Topics: Discrimination, Disability Discrimination Act 1995, Marriage Pages: 5 (1762 words) Published: May 12, 2014

The word equality is very often taken to mean treating everybody the same but this is not the case. People are fundamentally unique and have different needs and vulnerabilities at different times so to treat everybody in the same way would not be appropriate. The word fairness better describes how people should be treated so that they are treated with equality. Fairness requires that individuals receive that to which they are entitled and they experience equally good standards of service, similar consideration and respect. However the similar standard of service needs to be modified on the basis of the individuals need and not the need of the service. An equal opportunities approach requires that individuals are not treated differently merely on the basis of irrelevant criteria such as age, race, disability, gender or sexuality.

A recent example of this was when a Senior Care Support Worker went out to complete an assessment with a gay couple who wanted to sign up to the service as one partner had dementia. The couple had entered a Civil Partnership which means that their relationship is legally recognised and they must be treated the same as married couples on a wide range of legal matters. On our assessment paperwork we only have ‘live in partner’ or ‘spouse’ to describe the relationship between couples and the SCSW rang me to ask which description should she use as the couple “weren’t really married”. I explained that actually by being Civil Partners they were ‘married’ and that their relationship had legal standing and they should be classed as ‘spouses’ rather than ‘live in partners’. I ensured that it was noted in the Care Plan that they were Civil Partners so that there was no misunderstanding by any staff member. The couple were pleased that we had recognised and acknowledged their relationship as they have met a lot of misunderstanding and discrimination from other service providers in the past.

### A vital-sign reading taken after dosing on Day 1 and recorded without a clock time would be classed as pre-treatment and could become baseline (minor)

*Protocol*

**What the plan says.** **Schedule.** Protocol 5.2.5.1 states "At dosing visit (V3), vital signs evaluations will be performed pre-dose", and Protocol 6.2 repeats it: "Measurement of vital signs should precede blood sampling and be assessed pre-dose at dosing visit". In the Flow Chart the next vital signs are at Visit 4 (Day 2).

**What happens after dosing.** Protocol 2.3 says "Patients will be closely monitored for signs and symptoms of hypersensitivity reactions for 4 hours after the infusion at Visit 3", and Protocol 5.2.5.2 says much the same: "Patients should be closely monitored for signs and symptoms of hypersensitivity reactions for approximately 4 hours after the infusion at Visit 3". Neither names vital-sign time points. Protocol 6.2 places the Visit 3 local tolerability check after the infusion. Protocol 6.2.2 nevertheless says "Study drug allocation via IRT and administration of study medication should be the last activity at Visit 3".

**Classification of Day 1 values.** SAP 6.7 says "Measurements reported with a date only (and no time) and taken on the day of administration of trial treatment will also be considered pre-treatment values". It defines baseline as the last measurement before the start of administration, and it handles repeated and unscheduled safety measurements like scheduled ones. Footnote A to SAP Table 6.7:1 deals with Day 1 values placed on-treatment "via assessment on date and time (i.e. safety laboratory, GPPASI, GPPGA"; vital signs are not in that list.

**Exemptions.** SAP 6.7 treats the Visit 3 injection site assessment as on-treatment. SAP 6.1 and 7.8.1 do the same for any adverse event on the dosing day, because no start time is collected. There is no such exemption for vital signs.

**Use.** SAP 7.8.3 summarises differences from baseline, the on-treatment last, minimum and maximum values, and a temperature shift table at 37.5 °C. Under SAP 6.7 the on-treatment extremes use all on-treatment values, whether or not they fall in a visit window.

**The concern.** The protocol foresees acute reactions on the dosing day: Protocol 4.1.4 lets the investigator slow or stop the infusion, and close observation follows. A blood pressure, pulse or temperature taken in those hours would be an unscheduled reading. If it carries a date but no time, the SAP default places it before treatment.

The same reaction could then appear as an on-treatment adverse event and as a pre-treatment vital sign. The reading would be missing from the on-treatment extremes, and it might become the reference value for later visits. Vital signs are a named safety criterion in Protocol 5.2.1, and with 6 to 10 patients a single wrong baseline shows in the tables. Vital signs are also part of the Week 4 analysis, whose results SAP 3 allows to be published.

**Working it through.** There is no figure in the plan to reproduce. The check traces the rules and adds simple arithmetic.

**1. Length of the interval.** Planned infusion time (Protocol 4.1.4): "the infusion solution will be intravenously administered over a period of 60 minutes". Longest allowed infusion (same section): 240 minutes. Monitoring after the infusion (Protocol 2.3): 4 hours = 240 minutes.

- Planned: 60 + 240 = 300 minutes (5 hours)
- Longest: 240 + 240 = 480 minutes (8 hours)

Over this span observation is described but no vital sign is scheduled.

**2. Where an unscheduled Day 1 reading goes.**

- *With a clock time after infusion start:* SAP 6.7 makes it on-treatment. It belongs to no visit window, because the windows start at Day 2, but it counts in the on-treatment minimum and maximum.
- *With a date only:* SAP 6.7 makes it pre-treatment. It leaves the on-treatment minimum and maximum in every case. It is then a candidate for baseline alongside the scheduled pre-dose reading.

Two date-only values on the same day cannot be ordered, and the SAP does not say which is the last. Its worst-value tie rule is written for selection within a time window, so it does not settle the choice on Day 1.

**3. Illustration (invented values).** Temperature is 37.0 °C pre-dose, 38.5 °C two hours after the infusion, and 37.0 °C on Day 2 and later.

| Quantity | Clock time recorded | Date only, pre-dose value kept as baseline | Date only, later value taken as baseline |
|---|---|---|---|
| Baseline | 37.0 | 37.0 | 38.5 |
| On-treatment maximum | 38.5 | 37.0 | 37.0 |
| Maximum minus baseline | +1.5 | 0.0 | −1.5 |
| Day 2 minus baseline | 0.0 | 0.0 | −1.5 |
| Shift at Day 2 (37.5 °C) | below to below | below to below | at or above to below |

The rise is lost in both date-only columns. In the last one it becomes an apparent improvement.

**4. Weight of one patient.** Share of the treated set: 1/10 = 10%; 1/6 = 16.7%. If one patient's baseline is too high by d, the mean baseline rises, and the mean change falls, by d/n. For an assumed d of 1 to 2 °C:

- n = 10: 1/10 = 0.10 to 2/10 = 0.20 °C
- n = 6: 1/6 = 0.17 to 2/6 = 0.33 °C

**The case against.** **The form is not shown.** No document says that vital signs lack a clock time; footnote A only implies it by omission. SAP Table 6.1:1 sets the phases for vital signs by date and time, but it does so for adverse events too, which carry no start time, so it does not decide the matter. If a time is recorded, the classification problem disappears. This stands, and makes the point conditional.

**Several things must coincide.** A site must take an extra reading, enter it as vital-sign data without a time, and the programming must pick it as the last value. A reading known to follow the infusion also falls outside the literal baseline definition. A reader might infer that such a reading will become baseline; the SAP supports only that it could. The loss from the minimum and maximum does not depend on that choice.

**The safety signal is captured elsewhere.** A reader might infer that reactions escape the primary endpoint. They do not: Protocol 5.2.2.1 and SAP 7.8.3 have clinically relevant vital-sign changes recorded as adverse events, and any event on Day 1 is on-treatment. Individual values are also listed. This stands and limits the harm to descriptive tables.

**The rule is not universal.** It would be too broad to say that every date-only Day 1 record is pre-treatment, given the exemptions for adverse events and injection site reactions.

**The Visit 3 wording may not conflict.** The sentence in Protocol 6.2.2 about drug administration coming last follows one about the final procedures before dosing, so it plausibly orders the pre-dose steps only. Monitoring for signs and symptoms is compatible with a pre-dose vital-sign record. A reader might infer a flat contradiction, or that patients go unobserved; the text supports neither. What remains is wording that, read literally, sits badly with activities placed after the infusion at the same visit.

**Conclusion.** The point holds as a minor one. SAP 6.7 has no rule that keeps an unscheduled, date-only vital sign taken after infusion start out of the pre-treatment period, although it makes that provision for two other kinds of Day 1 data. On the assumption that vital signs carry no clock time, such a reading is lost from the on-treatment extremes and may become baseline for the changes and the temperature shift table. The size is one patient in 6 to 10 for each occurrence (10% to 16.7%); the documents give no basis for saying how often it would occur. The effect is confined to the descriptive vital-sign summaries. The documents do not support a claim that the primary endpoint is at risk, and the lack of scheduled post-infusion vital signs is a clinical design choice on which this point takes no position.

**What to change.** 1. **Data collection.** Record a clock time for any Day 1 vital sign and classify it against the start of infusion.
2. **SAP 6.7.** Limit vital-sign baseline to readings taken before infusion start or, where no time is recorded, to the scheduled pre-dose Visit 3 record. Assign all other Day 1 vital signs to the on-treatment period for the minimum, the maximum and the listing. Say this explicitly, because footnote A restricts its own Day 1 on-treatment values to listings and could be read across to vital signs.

There has been a huge improvement in discrimination issues since the introduction of anti-discriminatory legislation such as the Sex Discrimination Act 1975, Equal Pay Act 1970, Race Relations Act 1976, Disability Discrimination Act 1995 and the Equality Act 2006. In recent years there has been a change in approach to equality which is focusing much more positively on celebrating difference and diversity rather than seeing inequality as a barrier to be overcome. To promote this way of thinking the whole Team recently attended a day’s training with a trainer who has a very positive and inspiring approach to equality and diversity. The content of the training session was specifically designed to address some issues that had arisen within the Team over recent months. This included: making people aware of how their personal opinions should not be imposed on other individuals particularly in a way that causes hurt or distress personal opinions are just that and should not be made to seem like the opinions of the service people should acknowledge and respect the beliefs and practices of other people people are free to choose their own life styles and that choice should be respected

The training session went very well and everyone commented on how they had all learnt something new about equality and diversity although they had all been on previous training sessions and that the way in which the training had been designed and delivered had been excellent.

Balancing individual rights and professional duty of care

Capacity and Informed Choice

A recent emergency that we had illustrated the dilemma that sometimes arises when people’s capacity to make decisions is questioned and our duty of care is put to the test.

Recently an elderly gentleman, who cares for his wife who has had a stroke, was taken ill with a suspected heart attack at breakfast time on a Thursday morning. The attending paramedic rang the emergency line to ask for...
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